We're excited to announce that we recently open-sourced pg_insights, a library of SQL snippets that aid in Postgres administration. Over the past few years, we've curated these scripts from across the internet in addition to concocting our own. They have proven invaluable in helping us gauge high-level database health. This collection has played a crucial role in debugging performance issues and planning for growth across our fleet of PG instances ranging from small staging databases to huge production installations. We hope that the broader community benefits from these snippets as well.
The scripts run easily in any Postgres client—just copy/paste them unaltered from Github. If you use the packaged `psql` client, you can clone the repository and run a script against your database with the `-f` flag followed by the path to the script.
It should be noted that pg_insights is not an end-all-be-all tool for monitoring PG health. It works great in tandem with other tools for collecting live metrics, graphing metrics over time, and diagnosing slow queries or performance.
Let's take a look at a few of the scripts included in pg_insights.
The cache_hit_rate.sql snippet displays the percentage of block reads that hit Postgres's shared buffers for both indices and tables. Hitting in-memory shared buffers speeds up queries because it does not incur an OS system call to fetch the blocks from disk. (However, note that the system call to read from disk may still hit the in-memory OS page cache. Therefore, a shared-buffers-miss does not necessarily end up falling back to fetching data from disk.)
It's good to strive for very high cache-hit rates, and some sources suggest shooting for 99+%. In environments with fast and high bandwidth disk I/O, it may be less necessary to have such high cache hit rates.
In the example below, index block reads and table block reads hit shared buffers 59% and 92.5% of the time, respectively.
The index_hit_rate.sql snippet shows the percentage of times that queries to each table utilize an index. It also shows the approximate number of rows in the table. This information aids in identifying under-indexed tables.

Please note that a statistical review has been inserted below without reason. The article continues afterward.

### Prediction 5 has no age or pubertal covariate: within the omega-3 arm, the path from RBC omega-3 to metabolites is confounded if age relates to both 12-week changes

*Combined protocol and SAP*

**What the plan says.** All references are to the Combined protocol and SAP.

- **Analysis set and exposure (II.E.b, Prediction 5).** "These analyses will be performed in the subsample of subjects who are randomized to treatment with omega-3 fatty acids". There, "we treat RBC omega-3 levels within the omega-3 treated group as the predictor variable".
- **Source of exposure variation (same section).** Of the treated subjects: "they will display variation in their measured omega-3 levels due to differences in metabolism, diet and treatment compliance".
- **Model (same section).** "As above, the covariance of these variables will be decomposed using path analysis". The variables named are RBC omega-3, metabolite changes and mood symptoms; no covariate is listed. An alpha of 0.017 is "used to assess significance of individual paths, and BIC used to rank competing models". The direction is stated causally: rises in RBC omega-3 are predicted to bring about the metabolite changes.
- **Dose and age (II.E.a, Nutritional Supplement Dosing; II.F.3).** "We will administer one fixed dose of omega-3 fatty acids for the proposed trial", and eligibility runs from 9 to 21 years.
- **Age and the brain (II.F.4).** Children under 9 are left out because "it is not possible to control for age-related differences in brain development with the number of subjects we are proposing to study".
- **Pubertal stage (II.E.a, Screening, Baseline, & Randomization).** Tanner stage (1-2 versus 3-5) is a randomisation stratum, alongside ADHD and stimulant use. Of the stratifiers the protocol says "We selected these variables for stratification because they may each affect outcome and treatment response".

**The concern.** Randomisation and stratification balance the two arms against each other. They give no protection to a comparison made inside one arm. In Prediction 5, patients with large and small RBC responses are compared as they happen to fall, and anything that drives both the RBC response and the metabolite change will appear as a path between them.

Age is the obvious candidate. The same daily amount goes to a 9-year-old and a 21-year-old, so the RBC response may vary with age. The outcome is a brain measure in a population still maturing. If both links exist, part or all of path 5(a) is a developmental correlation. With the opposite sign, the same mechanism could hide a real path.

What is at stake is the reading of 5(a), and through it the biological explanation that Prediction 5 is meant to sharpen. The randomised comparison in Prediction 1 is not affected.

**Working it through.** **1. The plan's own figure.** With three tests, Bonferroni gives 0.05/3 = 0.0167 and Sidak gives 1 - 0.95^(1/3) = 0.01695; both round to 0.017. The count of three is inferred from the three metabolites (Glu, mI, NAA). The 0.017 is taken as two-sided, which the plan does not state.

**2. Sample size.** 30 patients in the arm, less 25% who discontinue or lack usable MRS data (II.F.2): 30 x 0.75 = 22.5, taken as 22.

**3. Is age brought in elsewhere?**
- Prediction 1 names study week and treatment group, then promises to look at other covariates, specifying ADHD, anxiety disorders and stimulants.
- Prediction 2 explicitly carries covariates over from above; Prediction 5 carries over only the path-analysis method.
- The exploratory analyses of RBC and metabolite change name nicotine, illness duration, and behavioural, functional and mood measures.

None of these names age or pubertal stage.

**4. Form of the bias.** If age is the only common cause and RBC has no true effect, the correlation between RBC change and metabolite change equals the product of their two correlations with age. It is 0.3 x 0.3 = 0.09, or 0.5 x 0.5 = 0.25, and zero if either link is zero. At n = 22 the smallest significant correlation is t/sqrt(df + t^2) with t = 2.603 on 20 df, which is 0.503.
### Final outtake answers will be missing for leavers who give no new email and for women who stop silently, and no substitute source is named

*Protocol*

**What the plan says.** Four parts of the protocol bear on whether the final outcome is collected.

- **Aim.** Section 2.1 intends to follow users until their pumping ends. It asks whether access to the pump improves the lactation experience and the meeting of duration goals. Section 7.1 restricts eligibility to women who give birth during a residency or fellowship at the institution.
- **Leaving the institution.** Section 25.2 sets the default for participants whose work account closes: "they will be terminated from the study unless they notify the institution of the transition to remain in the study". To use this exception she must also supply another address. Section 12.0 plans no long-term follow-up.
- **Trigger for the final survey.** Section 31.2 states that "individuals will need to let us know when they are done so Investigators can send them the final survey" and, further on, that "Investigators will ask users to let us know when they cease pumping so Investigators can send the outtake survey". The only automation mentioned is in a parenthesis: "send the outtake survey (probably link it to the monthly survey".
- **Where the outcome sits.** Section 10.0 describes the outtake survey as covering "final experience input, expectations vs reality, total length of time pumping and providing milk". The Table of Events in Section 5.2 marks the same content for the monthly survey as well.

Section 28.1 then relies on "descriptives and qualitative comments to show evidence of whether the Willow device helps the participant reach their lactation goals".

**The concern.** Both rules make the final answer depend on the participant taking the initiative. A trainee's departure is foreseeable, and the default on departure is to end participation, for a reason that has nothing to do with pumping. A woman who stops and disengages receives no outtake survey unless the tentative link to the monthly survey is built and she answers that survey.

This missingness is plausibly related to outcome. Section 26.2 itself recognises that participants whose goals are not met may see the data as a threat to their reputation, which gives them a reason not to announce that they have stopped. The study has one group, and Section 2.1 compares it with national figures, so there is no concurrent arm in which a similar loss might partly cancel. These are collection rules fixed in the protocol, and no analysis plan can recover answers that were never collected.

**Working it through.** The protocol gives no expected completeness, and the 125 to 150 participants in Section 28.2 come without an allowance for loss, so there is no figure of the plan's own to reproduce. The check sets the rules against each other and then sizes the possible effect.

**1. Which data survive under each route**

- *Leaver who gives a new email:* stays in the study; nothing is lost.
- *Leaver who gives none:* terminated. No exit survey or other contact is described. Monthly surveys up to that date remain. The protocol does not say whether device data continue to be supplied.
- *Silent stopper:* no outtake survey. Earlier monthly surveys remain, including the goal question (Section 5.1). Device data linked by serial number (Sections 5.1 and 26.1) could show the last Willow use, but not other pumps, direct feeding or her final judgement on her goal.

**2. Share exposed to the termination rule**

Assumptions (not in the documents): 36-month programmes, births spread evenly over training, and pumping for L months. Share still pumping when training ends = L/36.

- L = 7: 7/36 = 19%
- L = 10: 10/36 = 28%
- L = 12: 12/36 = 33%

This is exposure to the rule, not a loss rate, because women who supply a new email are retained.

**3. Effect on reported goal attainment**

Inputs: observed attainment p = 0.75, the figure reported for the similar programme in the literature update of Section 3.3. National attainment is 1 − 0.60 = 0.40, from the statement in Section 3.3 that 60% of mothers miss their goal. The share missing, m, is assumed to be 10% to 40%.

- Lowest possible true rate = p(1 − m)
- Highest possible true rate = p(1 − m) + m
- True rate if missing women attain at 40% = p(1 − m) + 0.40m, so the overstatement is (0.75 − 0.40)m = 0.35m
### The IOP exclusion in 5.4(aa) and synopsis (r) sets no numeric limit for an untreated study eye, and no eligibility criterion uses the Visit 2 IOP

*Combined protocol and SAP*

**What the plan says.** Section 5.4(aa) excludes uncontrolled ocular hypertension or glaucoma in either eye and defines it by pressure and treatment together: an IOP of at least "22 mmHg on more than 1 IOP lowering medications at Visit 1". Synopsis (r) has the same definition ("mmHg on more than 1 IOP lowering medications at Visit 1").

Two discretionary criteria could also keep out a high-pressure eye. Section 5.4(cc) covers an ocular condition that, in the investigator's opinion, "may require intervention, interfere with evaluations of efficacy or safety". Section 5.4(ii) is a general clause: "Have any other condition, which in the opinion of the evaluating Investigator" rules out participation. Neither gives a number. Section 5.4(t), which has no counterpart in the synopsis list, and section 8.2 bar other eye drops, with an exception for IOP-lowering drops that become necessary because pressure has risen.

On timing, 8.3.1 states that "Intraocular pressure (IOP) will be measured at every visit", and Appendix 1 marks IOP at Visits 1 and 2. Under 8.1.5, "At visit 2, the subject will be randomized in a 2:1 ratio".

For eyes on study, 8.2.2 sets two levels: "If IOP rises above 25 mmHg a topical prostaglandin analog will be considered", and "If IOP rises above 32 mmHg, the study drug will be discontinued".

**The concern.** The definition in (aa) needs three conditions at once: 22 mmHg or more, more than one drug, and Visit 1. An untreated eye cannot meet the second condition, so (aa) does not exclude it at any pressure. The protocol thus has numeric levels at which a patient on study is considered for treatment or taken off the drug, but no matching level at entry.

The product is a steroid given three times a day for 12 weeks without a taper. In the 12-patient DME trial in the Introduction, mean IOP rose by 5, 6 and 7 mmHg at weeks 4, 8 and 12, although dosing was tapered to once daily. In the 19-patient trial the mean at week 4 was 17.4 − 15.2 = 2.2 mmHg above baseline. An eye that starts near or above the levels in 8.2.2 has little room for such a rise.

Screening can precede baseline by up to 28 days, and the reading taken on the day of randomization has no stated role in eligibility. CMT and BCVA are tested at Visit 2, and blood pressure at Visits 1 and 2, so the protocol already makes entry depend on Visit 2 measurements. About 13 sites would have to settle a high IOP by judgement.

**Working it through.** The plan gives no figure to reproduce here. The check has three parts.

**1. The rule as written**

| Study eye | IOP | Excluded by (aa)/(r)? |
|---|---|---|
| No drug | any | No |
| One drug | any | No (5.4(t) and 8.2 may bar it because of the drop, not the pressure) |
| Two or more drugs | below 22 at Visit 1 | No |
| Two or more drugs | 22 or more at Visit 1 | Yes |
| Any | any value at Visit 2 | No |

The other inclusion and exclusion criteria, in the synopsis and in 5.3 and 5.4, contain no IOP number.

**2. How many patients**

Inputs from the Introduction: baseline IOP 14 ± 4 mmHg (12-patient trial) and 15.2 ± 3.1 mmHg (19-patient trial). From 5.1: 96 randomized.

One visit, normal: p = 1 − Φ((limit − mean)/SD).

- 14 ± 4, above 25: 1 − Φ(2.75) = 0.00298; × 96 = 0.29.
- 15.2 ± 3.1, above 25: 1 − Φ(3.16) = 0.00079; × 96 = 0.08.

It's important to note that for small tables, with a few hundred rows or less, Postgres may not use indices. Postgres smartly chooses to avoid indices in these cases because scanning every row of a small table is often more performant than incurring the overhead for traversing an index. So, low index hit rates for small tables aren't a concern.
In the example below, queries against table_a and table_b use an index 100% of the time, while queries against table_c use an index 98.1% of the time. Postgres almost never relies on an index when selecting from the tiny table_d with only 251 rows.
The unused_indices.sql snippet identifies rarely used indices. It displays both the size of the index on disk, in bytes, and the number of times the index has been scanned since the index was created (or since Postgres stats were reset with `select pg_stat_reset();`). This helps pinpoint indices that are taking up disk space (and potentially memory) but providing no benefit.
This example shows a 29 GB index that has never been used!
The library contains a handful of other useful scripts beyond the ones mentioned above. Try them out and let us know if they are helpful to you! We hope that it continues to evolve and grow over time.
If you're interested in helping maintain our Postgres fleet and working on a range of challenging technical problems, you're in luck—we're hiring!